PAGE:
Time released its prestigious list of the 100 most influential people of the year yesterday and several musicians were included
The directory Time 100 features the greats and good of 2021, from Donald Trump and Liz Cheney to Elon Musk and Simone Biles. Prince Harry and Meghan Markle were chosen to adorn the cover.
The list contains “extraordinary leaders from around the world working to build a better future,” said Edward Felsenthal, CEO and editor of TIME, in a statement. “They are disruptors, fixers, doers, iconoclasts, problem solvers – people who, in a year of crisis, have jumped into the fray.”
The world of music was obviously well represented, across several different categories. Take a look below at every musician included in this year TIME 100.
Dolly Parton (Icons)
The never-ending country music legend was featured by Miley Cyrus in the Icons category, calling Parton “the definition of humanitarian.” “Have you ever met anyone who doesn’t like Dolly Parton? I never did,” Cyrus wrote. “Dolly is not only my idol because of her incomparable career, she is also my role model because of her unwavering morals and values.”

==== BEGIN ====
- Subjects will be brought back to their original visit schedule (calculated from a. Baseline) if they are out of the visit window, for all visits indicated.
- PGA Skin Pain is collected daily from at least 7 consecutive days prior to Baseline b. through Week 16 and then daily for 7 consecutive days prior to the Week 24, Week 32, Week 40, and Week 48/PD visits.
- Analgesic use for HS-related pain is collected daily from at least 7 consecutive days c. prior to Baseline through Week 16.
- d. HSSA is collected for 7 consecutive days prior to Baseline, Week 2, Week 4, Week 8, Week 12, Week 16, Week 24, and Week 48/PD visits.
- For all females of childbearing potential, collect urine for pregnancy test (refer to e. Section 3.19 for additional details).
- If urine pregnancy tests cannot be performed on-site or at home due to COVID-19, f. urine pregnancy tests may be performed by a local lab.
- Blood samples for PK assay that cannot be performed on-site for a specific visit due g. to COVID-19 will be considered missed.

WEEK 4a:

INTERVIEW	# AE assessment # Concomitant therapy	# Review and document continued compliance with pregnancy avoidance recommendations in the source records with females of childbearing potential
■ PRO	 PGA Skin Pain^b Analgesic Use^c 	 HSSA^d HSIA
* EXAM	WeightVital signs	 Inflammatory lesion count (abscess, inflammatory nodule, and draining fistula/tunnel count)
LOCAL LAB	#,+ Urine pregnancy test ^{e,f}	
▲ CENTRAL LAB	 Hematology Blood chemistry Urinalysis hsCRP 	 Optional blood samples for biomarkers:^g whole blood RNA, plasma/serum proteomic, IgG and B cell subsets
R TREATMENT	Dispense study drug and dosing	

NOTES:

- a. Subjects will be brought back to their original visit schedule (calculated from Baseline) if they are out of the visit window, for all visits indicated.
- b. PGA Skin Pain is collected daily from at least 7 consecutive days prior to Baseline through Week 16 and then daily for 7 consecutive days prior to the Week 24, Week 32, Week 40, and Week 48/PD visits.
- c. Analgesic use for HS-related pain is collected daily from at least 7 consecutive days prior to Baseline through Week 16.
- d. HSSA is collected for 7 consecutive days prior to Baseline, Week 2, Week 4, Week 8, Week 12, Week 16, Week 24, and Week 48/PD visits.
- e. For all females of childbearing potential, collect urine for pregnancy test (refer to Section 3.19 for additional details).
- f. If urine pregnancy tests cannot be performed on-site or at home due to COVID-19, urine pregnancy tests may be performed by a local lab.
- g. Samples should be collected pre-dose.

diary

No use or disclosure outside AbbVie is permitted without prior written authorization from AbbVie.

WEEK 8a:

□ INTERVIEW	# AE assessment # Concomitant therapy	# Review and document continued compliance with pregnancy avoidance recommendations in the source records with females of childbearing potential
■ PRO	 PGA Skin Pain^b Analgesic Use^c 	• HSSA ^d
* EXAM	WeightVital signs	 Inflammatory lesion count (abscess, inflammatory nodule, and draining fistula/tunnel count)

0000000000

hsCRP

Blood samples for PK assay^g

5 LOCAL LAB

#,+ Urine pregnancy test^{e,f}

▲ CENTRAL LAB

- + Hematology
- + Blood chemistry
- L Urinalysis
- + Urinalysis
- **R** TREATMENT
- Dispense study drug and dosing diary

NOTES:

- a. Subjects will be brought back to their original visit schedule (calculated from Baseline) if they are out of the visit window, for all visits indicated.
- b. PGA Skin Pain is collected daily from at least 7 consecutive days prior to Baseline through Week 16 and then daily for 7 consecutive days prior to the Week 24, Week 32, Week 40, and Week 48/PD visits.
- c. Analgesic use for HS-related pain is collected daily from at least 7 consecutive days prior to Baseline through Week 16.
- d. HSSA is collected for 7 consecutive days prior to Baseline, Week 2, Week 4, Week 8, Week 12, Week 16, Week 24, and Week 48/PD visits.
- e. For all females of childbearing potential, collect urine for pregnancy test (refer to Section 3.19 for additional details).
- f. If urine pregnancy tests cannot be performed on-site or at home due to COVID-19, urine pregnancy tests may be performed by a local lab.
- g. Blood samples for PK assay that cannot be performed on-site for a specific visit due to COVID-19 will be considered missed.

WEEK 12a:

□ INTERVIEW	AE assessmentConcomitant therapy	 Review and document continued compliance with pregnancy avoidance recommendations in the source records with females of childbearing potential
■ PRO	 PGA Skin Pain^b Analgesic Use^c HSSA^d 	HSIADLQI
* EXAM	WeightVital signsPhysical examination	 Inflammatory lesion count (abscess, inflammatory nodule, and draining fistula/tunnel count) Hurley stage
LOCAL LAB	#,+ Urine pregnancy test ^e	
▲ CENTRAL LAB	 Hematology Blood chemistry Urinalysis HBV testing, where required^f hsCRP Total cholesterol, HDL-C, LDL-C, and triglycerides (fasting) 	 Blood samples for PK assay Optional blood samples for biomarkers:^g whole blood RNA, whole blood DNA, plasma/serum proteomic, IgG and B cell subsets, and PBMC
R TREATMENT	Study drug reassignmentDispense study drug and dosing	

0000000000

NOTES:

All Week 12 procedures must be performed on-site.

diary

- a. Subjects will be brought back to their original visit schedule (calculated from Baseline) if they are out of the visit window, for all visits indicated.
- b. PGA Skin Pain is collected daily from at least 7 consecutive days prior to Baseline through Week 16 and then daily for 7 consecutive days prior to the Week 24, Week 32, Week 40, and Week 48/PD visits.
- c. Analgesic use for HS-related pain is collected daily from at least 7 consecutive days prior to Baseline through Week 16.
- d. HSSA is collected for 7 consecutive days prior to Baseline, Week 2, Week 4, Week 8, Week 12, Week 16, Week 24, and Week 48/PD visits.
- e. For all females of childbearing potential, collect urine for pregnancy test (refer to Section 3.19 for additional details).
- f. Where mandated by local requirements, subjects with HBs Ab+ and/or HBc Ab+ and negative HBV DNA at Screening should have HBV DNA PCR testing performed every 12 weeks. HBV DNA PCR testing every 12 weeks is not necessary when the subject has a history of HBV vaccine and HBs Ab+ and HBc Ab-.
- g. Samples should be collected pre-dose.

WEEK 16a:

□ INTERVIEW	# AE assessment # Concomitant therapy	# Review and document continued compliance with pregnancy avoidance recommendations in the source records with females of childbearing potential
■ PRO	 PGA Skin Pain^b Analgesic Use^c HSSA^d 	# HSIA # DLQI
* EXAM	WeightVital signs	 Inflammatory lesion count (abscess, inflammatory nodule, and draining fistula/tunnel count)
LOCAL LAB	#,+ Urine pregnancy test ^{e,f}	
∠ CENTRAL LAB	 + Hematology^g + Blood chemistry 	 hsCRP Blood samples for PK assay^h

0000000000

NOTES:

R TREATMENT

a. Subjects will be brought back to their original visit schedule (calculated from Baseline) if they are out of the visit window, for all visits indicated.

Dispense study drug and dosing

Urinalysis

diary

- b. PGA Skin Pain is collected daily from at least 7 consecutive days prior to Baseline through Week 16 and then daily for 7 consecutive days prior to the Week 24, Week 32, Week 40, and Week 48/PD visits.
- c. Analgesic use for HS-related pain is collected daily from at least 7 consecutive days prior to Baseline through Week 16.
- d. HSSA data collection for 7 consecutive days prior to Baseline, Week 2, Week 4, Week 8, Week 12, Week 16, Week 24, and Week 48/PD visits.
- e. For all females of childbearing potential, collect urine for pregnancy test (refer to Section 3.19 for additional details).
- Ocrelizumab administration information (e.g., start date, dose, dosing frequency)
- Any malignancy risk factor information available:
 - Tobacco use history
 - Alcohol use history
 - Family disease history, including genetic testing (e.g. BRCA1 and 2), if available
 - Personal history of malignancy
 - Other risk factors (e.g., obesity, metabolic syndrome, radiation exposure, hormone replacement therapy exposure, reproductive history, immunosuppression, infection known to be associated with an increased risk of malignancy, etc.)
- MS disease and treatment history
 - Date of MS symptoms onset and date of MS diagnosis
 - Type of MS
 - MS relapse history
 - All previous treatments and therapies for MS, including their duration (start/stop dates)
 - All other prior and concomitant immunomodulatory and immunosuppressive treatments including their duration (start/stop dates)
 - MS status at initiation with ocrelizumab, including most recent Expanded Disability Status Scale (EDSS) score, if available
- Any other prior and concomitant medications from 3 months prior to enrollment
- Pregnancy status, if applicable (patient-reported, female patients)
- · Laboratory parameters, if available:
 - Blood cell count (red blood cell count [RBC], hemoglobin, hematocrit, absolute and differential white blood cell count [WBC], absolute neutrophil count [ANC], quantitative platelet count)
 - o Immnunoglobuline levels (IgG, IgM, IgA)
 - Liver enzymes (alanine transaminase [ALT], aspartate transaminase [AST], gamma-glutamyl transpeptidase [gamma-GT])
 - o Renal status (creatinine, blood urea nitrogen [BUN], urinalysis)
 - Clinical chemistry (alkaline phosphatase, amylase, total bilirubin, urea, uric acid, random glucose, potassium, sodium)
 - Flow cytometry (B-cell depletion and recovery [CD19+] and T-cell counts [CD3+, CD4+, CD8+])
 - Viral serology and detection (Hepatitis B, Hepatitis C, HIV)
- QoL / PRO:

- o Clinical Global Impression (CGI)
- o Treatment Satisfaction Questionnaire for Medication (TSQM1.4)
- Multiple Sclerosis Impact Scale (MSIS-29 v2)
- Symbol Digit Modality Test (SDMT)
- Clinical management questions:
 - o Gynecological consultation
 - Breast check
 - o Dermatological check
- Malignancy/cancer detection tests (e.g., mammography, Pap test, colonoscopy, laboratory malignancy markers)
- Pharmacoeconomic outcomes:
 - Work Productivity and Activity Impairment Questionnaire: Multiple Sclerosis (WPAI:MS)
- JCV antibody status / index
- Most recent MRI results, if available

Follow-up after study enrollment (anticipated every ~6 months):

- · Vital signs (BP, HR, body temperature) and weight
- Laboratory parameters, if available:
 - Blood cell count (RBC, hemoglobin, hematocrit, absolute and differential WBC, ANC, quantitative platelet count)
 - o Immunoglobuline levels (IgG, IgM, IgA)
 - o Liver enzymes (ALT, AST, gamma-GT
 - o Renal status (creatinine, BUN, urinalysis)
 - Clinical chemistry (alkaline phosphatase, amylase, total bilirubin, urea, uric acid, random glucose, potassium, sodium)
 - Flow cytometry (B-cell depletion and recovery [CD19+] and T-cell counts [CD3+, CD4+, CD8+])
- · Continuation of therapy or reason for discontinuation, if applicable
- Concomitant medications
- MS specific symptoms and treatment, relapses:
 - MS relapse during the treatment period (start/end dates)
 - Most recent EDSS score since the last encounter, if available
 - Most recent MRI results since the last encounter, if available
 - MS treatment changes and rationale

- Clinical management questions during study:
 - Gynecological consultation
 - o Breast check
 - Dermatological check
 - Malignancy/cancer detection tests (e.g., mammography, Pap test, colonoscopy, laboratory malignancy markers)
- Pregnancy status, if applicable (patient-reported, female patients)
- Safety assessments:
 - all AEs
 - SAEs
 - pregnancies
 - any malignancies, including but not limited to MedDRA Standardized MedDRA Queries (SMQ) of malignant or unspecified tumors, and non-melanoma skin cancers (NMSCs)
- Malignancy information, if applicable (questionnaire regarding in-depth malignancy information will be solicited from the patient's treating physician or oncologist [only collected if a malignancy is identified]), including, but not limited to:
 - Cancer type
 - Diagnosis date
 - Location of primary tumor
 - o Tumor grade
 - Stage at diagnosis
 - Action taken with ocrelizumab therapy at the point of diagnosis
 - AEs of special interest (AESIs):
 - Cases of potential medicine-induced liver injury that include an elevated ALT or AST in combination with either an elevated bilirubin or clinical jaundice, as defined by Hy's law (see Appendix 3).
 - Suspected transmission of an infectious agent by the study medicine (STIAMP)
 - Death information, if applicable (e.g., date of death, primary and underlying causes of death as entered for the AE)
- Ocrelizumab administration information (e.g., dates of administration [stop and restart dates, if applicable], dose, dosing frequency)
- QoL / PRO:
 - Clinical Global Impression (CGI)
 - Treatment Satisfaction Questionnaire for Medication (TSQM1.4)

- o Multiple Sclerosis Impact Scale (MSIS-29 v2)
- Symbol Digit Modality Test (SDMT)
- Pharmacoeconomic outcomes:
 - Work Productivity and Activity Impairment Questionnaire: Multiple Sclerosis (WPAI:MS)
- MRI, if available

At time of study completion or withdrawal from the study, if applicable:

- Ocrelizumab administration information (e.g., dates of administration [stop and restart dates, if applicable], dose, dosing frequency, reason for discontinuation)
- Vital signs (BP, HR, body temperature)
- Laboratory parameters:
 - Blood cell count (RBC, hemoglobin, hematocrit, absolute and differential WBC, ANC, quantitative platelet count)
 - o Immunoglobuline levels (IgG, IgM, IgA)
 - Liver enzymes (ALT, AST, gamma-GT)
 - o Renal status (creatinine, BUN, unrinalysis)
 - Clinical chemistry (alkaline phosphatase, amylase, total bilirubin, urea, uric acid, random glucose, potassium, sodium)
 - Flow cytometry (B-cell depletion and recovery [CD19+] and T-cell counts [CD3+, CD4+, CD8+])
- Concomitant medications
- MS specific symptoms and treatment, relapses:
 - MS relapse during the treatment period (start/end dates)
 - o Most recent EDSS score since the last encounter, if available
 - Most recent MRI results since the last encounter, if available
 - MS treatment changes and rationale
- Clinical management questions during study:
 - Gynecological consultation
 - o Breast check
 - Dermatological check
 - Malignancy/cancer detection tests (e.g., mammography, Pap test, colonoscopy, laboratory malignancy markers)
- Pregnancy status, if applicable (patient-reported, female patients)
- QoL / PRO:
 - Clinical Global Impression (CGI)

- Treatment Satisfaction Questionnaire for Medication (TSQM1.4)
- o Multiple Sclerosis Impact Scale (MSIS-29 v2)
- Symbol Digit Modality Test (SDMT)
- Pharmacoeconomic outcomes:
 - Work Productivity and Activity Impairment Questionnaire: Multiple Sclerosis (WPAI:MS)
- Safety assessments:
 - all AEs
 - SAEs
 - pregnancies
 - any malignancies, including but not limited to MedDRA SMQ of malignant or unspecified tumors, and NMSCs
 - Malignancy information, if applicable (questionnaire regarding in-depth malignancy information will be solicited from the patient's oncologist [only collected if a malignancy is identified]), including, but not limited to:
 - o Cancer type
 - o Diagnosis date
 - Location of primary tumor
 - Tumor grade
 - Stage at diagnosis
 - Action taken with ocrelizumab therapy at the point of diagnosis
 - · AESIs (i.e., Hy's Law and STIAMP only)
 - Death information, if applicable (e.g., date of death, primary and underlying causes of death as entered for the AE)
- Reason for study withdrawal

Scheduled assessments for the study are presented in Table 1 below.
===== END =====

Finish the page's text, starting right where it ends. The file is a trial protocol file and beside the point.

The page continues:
She went on to note Parton’s wonderful selfless accomplishments, including donating $1 million to COVID-19 vaccine research as well as her ongoing support of the queer community. “People look to Dolly for advice, and she knows it. She carries that responsibility with the same grace and pride as she wears a two-piece Nudie suit. She recognizes how impactful her choices will be as one of the most iconic and powerful voices in country music, and she leaves no one behind.
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Billie Eilish (Trailblazers)
The trailblazing pop star was featured by another artist who dominated 2021, Megan Thee Stallion. “Billie Eilish is a unique soul, with a voice, style and attitude all her own,” the rapper wrote. “I first met Billie at the Grammys this year. She had already achieved world stardom, which might make some people have airs about them, but not Billie.
She was so real and laid back, even though her personality is so big. He is a rare spirit who speaks from his unassuming heart. I knew I had found a kindred spirit that night. One who is strong, but still learning and growing. A woman who defends herself and defends women everywhere.”
Timbaland and Swizz Beatz (Titans)
The production legends were honored for their groundbreaking series Verzuz, a virtual DJ battle that was introduced during the COVID-19 pandemic. Singer Brandy discussed the couple’s impact: “During the pandemic, Timbaland and Swizz Beatz created Verzuz, a streaming series that showcased so many talented artists. It’s such a great experience, and with millions of viewers tuning in to watch the battles live on Instagram, it’s clear that it’s also something people really needed – the show got us through a difficult period.